Next for news design? Predictions for 2009, SND Update
Fearlessness in the face of a scary time. Innovation alongside disruptive change. Human stories and out-of-this-world technology. New ideas and old fundamentals.
These are the threads that weave through a set of ideas from a formidable group of industry experts.
SND asked what’s ahead for news design in 2009. Looking into the crystal ball after one of the most dramatic years for the media is not easy, but the answers these journalists, teachers, consultants, artists and editors came back with have this in common:
Ten questions for journalists in the era of overload, Newsless.org
1. Are we making our community feel better-informed or merely distracted?
By now we know the shocking truth: Seeing a ton of headlines on a news site makes many media consumers feel overwhelmed, not more plugged-in. On every page of my site, I want my visitors to think, “I can manage this.” And, “I want to know more about this.”
This means the layout and design of the page should communicate a clear hierarchy of information. It means the site should invite visitors with concise, high-level knowledge about topics that are relevant to them, and allow them to dive deep into the details wherever they choose. And it means we need to be very deliberate with our choices about what to present up front — I’d like to get out of the business of just shoveling up headlines to keep people clicking.
2008’s new technologies journalists should be using, Journalism2.0
Reading Wired.com’s 6 New Web Technologies of 2008 You Need to Use Now, I wondered what the list would look like if tailored to journalism. As the Wired article admits, some great technologies that are critical today have been around longer, but rose to prominence in ‘08. All are important for Journalism 2.0, some more than others.
Tools for news, Chris Amico
Journalists need new tools to work online. I started building this online database of such tools as a personal project, just a way to keep track of everything I was using. It has since grown into something I think others will find useful.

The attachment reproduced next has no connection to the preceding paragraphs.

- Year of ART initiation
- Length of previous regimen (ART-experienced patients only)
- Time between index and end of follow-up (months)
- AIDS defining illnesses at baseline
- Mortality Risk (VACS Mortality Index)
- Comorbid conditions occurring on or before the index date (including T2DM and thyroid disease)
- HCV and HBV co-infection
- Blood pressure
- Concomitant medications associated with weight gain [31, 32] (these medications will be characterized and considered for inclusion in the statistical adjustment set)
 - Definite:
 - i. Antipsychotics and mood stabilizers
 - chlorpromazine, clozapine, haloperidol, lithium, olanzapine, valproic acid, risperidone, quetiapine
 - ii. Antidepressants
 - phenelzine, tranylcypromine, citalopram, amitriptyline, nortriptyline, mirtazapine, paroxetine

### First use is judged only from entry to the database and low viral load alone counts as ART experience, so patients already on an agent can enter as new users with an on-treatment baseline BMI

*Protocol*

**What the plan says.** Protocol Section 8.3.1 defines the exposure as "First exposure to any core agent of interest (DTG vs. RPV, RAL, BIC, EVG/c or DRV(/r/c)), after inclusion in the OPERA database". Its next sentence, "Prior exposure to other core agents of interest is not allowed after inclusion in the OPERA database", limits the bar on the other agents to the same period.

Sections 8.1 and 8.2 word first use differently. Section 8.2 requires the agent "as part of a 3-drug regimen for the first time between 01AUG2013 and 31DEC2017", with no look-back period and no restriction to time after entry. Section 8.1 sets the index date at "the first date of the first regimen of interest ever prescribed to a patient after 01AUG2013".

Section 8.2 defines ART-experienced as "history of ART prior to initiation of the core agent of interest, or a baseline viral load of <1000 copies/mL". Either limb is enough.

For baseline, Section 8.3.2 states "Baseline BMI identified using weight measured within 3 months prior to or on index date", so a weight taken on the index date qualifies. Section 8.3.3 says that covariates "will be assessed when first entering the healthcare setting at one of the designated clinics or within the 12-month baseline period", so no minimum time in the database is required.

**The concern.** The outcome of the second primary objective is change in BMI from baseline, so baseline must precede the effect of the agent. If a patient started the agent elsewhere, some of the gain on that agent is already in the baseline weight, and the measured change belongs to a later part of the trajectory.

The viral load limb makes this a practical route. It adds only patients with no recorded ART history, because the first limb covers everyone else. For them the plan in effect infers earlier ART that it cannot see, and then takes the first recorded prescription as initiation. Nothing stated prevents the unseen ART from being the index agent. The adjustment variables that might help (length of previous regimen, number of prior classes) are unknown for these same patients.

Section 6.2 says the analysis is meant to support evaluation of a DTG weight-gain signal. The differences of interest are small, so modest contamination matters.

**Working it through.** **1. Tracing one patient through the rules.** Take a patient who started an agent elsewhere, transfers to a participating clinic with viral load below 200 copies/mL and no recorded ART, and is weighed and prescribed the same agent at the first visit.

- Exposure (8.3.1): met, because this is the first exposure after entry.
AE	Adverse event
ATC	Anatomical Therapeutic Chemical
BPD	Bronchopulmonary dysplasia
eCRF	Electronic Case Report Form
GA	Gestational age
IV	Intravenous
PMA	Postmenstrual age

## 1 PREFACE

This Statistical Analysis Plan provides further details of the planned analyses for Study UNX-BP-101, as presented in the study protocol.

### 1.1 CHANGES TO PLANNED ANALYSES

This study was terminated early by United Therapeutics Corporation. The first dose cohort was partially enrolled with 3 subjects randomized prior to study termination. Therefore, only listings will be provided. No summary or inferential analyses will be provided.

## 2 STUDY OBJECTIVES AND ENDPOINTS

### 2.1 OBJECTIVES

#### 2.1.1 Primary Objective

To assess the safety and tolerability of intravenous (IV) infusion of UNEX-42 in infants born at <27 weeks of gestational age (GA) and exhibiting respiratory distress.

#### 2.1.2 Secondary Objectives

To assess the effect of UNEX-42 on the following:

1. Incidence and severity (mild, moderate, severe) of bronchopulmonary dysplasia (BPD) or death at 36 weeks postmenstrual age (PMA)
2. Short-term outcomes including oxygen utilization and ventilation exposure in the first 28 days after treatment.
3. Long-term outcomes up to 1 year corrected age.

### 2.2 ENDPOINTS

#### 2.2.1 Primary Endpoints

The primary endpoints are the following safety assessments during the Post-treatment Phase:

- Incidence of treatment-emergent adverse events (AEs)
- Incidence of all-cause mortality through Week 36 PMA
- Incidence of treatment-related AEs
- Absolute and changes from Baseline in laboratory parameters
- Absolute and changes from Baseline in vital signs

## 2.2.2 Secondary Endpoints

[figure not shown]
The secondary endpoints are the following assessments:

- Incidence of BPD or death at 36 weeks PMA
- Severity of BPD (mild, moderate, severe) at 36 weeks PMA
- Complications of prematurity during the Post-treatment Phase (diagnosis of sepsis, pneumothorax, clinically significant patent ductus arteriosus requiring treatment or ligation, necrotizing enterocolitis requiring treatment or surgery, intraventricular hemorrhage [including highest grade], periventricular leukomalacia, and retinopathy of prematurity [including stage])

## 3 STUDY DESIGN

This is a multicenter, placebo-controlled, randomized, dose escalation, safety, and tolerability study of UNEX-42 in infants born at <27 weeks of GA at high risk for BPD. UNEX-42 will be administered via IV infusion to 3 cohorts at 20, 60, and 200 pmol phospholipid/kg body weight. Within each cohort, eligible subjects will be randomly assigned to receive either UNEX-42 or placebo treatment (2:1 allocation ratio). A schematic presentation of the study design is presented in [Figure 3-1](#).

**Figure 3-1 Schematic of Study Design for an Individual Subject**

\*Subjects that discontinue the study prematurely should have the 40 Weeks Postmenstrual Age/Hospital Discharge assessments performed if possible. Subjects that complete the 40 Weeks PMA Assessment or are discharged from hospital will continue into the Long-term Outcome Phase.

The site is in public beta for now. Eventually, I hope to move it to its own domain.
Forget Survival: The Journalist’s Guide to Owning 2009 and Beyond, New Media Bytes
Journalism is NOT dependent on the fate of your employer, newspapers or mass media. Rather, YOU can help decide journalism’s future.
You can impact communication! If you’re interested in this, read on. If not, please leave a flame comment at the end of this post.
Over the past couple years, I’ve buried myself in learning business, marketing and journalism. Here’s some of the lessons I’ve stumbled on and some resources for putting them to use:
Swimming with the current can help you move along more quickly than fighting against it. If a river has flowed north-south for 50 years, and the flow suddenly changes to east-southwest, don’t you think it would be best to alter your course to sync with the current?
Twelve Tips for New Managers, PoynterOnline
Journalists in today’s newsrooms need skilled, smart managers to support them as they try to do their best amidst cuts of too many kinds. They need managers who know how to communicate, motivate, build collaboration and navigate change. The new managers who spent a week at Poynter in December worked on all of those things. They were realistic about the challenges their newsrooms face in this economic climate and at the same time, they were eager to step up and lead.
For a lesson on the basics -– things every new manager should know — we turned to Joe Sullivan, sports editor of The Boston Globe. Joe runs a hard-working, high-performing team that has seen plenty of change and keeps delivering, in print and on the Web.
Joe put together a list of a dozen things new managers should know. Here’s Joe’s list, with my comments on each tip, including some links to additional reading(…)
Interesting things for Saturday, Andy Dickinson (thanks Andy)
Talking of new discoveries and useful things, my new glut of twitter followers has included a number with non-English language blogs that are rather spiffing. These include the French espritblog.com by Fabrice Gontier, who’s all over multimedia at the wonderfully titled Centre de formation et de perfectionnement des journaliste. The perfectionnement des journaliste, I love that. Another new follower is Antonio Granad whose blog Ponto Media I’ve been following for a while. Of course there are plenty of other great foreign language blogs out there including: onlinejournalismus.de, r73.net and the wonderful Alex Gamela’s O Lago.